Uniting As a Family Against Alzheimer’s

It is very important for the person diagnosed with Alzheimer’s to have the full support of their family members. For family members, there can be many conflicts caused by decisions about treatment, living arrangements, and finances. Additional family dynamics prior to the diagnosis could affect how individuals react and see their roles in providing care and support. 

Here are some strategies to consider in order to maintain an efficient, cooperative family relationship that will not only benefit the members, but also the Alzheimer’s patient. 

Meeting Regularly 

Holding scheduled family meetings are crucial. Addressing few concerns at a time can reduce the chances of conflicts and burnout from one long meeting. The meetings don’t even have to be in-person, it could be over the phone. Having a planned meeting to discuss decisions and clearly outlining the shared responsibilities can reduce the overall stress over the care and support for the family member with Alzheimer’s. 

Make sure to end the meetings with clear conclusions and division of roles/responsibilities. It can be very helpful to write down a log of the meetings to ensure that everyone can remember. Although it may seem formal among family members to schedule and plan a meeting and write a summary, these steps are a necessity in providing a healthy environment for the diagnosed and for all members of the family.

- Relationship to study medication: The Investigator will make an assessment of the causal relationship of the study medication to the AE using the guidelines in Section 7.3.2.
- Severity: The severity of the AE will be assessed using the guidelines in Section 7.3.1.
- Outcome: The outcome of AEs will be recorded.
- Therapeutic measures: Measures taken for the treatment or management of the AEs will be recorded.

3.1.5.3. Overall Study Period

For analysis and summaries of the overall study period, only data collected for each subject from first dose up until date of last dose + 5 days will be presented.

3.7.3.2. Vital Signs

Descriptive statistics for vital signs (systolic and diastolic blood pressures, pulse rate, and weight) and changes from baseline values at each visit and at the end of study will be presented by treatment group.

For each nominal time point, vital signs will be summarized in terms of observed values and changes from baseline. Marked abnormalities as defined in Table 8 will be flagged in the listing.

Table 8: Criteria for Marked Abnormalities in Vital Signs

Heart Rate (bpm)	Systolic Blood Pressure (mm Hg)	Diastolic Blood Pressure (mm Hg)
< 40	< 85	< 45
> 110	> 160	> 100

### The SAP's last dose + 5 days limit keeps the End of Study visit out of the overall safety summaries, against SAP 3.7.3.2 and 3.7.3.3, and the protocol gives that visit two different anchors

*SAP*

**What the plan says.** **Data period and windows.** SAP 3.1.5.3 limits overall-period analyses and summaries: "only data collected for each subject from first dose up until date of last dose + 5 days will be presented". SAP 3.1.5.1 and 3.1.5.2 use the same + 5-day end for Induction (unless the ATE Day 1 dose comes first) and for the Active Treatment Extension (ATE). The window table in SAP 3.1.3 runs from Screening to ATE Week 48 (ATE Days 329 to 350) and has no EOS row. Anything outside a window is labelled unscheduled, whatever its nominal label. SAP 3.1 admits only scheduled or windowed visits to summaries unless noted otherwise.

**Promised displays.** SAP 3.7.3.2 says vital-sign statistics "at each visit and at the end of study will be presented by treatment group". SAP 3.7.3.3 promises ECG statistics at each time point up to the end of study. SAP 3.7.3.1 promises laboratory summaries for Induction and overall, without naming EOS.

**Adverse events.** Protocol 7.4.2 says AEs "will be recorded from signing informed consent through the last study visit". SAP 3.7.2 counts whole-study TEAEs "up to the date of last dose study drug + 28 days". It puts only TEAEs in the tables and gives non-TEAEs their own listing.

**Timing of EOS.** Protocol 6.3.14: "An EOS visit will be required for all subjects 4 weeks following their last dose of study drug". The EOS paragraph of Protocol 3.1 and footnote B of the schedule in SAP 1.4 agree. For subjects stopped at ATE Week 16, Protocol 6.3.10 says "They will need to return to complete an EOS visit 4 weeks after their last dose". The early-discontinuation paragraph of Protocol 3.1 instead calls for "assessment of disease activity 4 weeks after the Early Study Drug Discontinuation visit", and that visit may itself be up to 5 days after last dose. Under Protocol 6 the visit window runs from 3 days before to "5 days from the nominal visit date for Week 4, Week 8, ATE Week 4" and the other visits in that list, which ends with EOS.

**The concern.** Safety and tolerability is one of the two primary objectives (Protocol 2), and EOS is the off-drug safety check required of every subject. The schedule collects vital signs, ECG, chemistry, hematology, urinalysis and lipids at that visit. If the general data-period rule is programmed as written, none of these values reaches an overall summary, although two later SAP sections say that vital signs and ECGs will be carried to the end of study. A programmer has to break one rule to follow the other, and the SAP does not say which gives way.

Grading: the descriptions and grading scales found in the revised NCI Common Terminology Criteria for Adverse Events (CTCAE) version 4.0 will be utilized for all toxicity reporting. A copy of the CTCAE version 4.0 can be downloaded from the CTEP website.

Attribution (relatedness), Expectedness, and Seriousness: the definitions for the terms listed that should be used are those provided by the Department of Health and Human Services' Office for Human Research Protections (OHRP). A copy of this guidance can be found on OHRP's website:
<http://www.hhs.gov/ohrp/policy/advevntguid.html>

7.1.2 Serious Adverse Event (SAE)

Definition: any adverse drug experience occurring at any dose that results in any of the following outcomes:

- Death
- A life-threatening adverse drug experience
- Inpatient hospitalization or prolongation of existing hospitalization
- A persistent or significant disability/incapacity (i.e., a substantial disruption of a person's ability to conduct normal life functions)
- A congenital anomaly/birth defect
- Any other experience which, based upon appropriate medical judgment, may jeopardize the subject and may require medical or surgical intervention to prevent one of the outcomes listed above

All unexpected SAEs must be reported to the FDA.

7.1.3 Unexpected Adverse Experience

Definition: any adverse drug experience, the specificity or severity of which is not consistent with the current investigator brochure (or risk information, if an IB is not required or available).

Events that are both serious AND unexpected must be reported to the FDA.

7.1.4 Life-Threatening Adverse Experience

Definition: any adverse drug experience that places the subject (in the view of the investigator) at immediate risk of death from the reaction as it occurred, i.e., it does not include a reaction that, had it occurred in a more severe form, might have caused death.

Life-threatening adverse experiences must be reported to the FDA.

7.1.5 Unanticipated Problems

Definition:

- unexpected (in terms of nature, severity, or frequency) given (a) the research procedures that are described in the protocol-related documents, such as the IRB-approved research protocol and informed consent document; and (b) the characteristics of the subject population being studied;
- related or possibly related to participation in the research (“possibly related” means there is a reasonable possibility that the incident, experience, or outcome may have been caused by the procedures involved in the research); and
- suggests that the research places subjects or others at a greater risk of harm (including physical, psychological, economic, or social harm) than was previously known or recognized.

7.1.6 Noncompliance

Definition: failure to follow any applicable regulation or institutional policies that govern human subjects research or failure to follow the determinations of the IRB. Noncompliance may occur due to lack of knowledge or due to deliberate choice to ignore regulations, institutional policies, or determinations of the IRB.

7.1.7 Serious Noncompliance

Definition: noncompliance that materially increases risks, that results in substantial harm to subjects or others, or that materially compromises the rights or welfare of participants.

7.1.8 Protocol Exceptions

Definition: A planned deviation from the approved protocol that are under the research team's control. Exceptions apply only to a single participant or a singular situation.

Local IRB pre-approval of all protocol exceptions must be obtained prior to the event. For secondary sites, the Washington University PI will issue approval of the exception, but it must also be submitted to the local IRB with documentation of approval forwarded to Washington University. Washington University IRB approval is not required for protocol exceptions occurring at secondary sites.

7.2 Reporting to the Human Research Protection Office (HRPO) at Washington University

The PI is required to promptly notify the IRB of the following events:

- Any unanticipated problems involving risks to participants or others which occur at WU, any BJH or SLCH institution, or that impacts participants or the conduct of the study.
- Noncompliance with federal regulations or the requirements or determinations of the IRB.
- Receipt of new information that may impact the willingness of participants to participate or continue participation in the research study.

Being Honest and Open-Minded

Another crucial method of reducing family conflicts is to be very open about your feelings. Once you begin to bottle up differing opinions and emotions, conflict becomes inevitable. Even negative emotions are important to share, such as being angry or stressed. However, when expressing concerns never blame another family member or say “you don’t understand”. It’s vital that you open up about your feelings and are open to listen to other people’s opinions and feelings too. 

Be sure to keep in mind that there is no right way to care and support. Respect everyone’s opinions and thoughts and be willing to acknowledge a better solution. 

Resolving conflicts and trying to reduce them can help you focus on much more important matters- such as spending time with your loved one united as one family. 

 

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